Rocky relationships in business

I’ve felt like a bit of a marriage counsellor this week, where the underlying cause of the businesses underperforming – or not doing as well as they were – was down to the strained relationship between the business owners.

Without naming names, here are some of the interesting bits, and the lessons to be learnt.

Never invest in a business without a shareholder’ or partnership agreement and a clear business plan, even ( especially) if it’s with someone you know well. What starts out as a marriage made in heaven, can prove to be emotionally and financially draining if the business owners are not all clear about the direction and vision for the business, how they are going to achieve it and what their expectations of each other and the business are.


This all sounds simple stuff but you’d be amazed at the number of times businesses fail because of a breakdown in communication and relationship because of separate ‘hymn sheets’ and the business is (literally) being pulled in conflicting directions. And if you’ve got any staff working for you, they can sense that something is wrong which can also affect their performance.

In most cases, it’s possible to act as mediator, to help them find the common ground again, and get their mind focussed back on success of the business, effectively getting them to thrash out an agreement or business plan before the horse has actually bolted, and get them back on track.

A complete breakdown?

However I did get asked for some advice from a solicitor friend of mine, where things were less certain – her client had invested in a business for a 50% shareholding and directorship, but the relationship had now broken down. The other director had removed her client’s directorship from Companies House, taken him off the bank account, and it was suspected he had moved stock out of the business.

So what could they do and how could they get their investment back ? Not a great situation, obviously – and in the absence of a shareholders’ agreement detailing the terms and conditions of the investment, the potential for full loss was quite high – as it is for any share investment – but there were a few practical things that could still be done to stand a chance of recovery.

What makes for a firm footing

  • Standard Memorandum & Articles of Association require a majority director/shareholder vote – so if it’s 50/50, one person does not have the power. Check out the validity of the Companies House ‘removal’ – it would need to have been done in accordance with the company’s M&A – or you could have recourse or get re-instated. The same could apply the Bank Account.
  • If you have actually put money into the company by way of Directors loan, you could sue for repayment ( especially if one of the conditions of the loan was that you were still a Director) and potentially petition for winding up. This would put control of Co assets in the hands of a Liquidator who may challenge recent asset disposals with recourse to the other Director.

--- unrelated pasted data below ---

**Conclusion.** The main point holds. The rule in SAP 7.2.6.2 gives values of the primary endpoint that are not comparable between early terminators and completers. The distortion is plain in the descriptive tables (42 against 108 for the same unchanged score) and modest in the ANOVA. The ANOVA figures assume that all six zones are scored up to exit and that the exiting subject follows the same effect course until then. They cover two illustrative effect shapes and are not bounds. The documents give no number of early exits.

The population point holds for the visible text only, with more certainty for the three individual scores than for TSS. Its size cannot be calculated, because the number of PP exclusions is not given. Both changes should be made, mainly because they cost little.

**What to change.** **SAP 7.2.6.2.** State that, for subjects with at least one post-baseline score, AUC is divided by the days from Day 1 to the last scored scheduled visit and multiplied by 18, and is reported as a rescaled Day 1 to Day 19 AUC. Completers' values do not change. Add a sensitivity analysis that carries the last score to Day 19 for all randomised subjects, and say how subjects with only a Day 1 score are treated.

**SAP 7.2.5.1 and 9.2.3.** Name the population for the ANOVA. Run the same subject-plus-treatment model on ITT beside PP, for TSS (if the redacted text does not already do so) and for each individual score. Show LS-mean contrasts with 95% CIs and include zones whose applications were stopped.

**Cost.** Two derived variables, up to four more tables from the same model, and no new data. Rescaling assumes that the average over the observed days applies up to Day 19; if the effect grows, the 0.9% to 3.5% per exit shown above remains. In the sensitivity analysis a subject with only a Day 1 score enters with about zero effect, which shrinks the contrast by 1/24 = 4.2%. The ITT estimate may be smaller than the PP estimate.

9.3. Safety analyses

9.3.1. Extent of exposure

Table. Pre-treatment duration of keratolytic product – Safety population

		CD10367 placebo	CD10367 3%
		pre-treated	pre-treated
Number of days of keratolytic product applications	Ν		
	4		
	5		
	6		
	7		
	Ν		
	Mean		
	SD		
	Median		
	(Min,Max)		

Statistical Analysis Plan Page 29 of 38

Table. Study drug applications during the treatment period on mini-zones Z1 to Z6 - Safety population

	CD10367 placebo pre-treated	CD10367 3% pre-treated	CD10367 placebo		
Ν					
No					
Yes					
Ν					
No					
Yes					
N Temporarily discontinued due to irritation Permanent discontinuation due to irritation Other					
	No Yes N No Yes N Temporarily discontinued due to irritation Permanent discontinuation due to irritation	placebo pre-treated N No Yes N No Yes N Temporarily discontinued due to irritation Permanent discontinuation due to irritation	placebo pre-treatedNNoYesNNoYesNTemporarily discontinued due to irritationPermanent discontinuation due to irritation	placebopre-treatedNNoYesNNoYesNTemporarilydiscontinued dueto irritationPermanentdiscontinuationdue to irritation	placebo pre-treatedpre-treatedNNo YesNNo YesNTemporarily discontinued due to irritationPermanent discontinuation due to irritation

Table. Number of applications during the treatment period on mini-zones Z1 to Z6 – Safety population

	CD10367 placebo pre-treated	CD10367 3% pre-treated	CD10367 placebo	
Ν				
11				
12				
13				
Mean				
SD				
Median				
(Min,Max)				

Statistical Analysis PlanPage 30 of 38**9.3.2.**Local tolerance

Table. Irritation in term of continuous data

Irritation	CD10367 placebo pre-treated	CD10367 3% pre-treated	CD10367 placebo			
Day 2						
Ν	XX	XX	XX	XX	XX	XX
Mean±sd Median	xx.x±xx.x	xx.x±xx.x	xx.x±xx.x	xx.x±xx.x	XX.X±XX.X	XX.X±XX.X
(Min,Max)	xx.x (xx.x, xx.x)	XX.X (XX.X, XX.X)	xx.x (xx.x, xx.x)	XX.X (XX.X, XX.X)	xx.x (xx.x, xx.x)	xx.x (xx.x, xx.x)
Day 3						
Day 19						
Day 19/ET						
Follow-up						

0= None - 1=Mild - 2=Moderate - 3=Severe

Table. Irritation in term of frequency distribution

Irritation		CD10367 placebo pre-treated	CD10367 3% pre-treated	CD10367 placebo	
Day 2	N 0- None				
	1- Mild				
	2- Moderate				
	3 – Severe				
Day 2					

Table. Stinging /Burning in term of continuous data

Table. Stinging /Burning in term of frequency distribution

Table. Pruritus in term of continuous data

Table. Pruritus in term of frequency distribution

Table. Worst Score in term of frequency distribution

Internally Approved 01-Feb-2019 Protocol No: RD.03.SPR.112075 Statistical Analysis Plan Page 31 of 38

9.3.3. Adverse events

• If there are any other unpaid creditors of the company – you could persuade them to sue along the same lines of the above.
  • If the Co was wound up – and there were surplus funds at the end for shareholders – then you could get 50%. But run the risk of nothing being left in the pot – and with no where else to go.
  • If the Company is still viable and profitable – could you both take a step back, and firstly agree a dividend/repayment plan for return of investment and secondly accept that the business can’t continue with you not agreeing – and jointly go for a Members Voluntary Liquidation, a very tax efficient way of winding down a solvent company. They usually occur as part of a retirement or exit strategy, but work equally well in times of dispute. They are a much cheaper option than Compulsory Winding Up. And thirdly agree a share purchase plan. The other Director may be up for buying your shares. But be careful if he says he’ll do it at say 2% a month. Once he’s got 51%, he really has got total control of the company and can do what he likes (legally)
  • As a 50% shareholder, you do have recourse to petition for winding ip as an aggrieved shareholder – even though you are technically still a minority shareholder. It is possible but can be complicated, so give me a call if think more information would be useful

Obviously it’s far better if this situation can be avoided in the first place and a well-documented Shareholders Agreement or Partnership Agreement covering all the issues that could arise, will be a great start - the corporate pre-nup, so to speak!

For someone who specializes on the nuts and bolts of business performance, I have to say that the emotional and interpersonal issues are always the hardest to handle – but when it works out, and both the business and friendships are back on track, it’s definitely a good feeling.

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